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Originality60
Lyrical Content70
Longevity72
Overall Impact70
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68
It’s a solid album for the most part and the hallmarks of a King Blues record are all here – bouncy ukulele riffs, punchy choruses, enjoyable in their familiarity. But it can’t help but fade just a little next to their better works

It seemed so promising. The King Blues, pseudo-anarchic, rage fuelled poets of the capital, back for good (after once seeming gone forever) with an album to confront the turbulent times we live in – and with North Korea flexing their military might, the Tory government breaking yet more promises and Trump continuing to beggar belief with every new day, the climate for a fresh wave of politico-punk couldn’t be richer.

It turned out somewhat differently though, such is life. The release of the Blues’ sixth effort, The Gospel Truth has been clouded by the social media shit-storm surrounding frontman Jonny, ‘Itch’ Fox’s legal troubles, and though it’s easy enough (until anything is proven, anyhow) to isolate the music from the mud-slinging, what’s slightly harder is to accept just how much King Blues seems to have become the Itch show.

Gospel Truth is undoubtedly a work of catharsis for Fox. And make no mistake, that is a positive thing on some tracks – on the albums lively opening track, he admirably puts his undeniable resilience to song, belting out, ‘I come out swinging, with the heart of a lion’, on what is one of the discs better tracks. On the acoustic, ‘The Truth Comes Out’, a bold attempt at introspection results in bitter wistfulness, prophesizing that, ‘After all the people that I’ve offended, my funeral will be sparsely attended/Street parade with my head on a spike, put my corpse in the stocks if you like’. It’s a highly interesting number lyrically, strongly reminiscent of Marilyn Mansons, ‘Four Rusted Horses’ – but like in Manson’s auto-funereal fantasy, the self-loathing still starts to feel a great deal like self-importance.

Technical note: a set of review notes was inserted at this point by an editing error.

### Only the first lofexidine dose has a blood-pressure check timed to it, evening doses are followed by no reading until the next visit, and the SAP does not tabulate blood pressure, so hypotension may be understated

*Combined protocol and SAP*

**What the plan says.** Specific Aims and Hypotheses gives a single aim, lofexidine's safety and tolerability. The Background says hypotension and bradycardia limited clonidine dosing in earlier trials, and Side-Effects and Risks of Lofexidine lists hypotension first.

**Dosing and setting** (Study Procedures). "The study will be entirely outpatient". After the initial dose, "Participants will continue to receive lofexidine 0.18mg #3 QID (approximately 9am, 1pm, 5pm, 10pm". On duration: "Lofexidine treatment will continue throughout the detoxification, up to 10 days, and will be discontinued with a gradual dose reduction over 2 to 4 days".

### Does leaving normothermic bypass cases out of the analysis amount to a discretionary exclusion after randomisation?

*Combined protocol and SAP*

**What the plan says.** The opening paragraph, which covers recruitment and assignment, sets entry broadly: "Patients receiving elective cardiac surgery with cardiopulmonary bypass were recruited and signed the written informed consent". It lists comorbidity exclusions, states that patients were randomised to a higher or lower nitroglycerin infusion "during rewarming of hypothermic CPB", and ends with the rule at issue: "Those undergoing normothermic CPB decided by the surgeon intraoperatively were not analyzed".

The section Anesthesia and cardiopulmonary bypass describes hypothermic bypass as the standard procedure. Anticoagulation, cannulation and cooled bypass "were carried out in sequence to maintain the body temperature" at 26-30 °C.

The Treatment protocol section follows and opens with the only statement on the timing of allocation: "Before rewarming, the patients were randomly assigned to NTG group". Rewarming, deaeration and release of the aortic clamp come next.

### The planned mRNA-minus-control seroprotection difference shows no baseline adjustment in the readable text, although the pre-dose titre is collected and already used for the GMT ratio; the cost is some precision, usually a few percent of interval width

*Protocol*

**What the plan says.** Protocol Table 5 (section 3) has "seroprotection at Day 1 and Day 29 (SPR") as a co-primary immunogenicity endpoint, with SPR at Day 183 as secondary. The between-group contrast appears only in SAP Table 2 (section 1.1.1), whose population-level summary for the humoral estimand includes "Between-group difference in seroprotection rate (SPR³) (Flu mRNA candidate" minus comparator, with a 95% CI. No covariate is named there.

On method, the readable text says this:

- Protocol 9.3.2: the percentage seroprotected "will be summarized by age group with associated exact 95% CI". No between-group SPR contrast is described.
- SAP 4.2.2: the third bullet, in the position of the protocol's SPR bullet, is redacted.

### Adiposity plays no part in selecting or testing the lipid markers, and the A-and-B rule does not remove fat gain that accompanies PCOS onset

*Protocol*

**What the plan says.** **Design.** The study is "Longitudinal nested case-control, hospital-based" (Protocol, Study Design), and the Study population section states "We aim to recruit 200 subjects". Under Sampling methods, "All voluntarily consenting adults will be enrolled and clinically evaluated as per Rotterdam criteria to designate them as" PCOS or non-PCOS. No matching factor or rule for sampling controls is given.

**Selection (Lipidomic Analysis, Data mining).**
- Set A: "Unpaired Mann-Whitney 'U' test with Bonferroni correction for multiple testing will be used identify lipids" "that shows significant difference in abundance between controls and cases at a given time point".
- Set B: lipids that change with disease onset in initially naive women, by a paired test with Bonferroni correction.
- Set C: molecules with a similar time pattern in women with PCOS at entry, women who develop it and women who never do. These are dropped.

In other places, musings from Itch’s personal life fall flat – or to be slightly more fair, fall into harmless but forgettable pop-punk tracks. ‘Not Another Love Song’ if a little generic may be an exception, heavy, gutsy and infectious with its bird-call refrain, but ‘You’ve Taken My Spark’ and ‘Ghost of Us’ are too bloodless to really register, and ‘America Don’t Want Me’ confirms in the negative that age-old question of whether visa troubles can be turned into lasting punk rock anthems.

It’s a solid album for the most part and the hallmarks of a King Blues record are all here – bouncy ukulele riffs, punchy choruses, enjoyable in their familiarity. But it can’t help but fade just a little next to their better works. There are good tracks here, and decent live numbers no doubt – but there’s nothing that seems destined to join, ‘I Got Love’ or ‘Mr. Music Man’ as setlist must-haves. The spoken word of ‘Nike Town’ calls back the outstanding, ‘What If Punk Never Happened?’ from 2008, but doesn’t come near the heights of the latter in social wordsmithery, and the one other vaguely political offering on the album, ‘The Bullingdon Boys’ – while a well-crafted and fun sing-along track – does little with its subject matter, Itch does take a first person view of his elite protagonists, but it becomes a somewhat shallow one.

The fact that the King Blues – or at least, some of them – are back is reason for celebration in itself, and they are accomplished enough that even their weaker albums are worth an investigation to separate the punk-wheat from the punk-chaff. Still, we have to hope that next time its just a little less personal, and that the Blues haven’t forgotten to take in some of the world around them.

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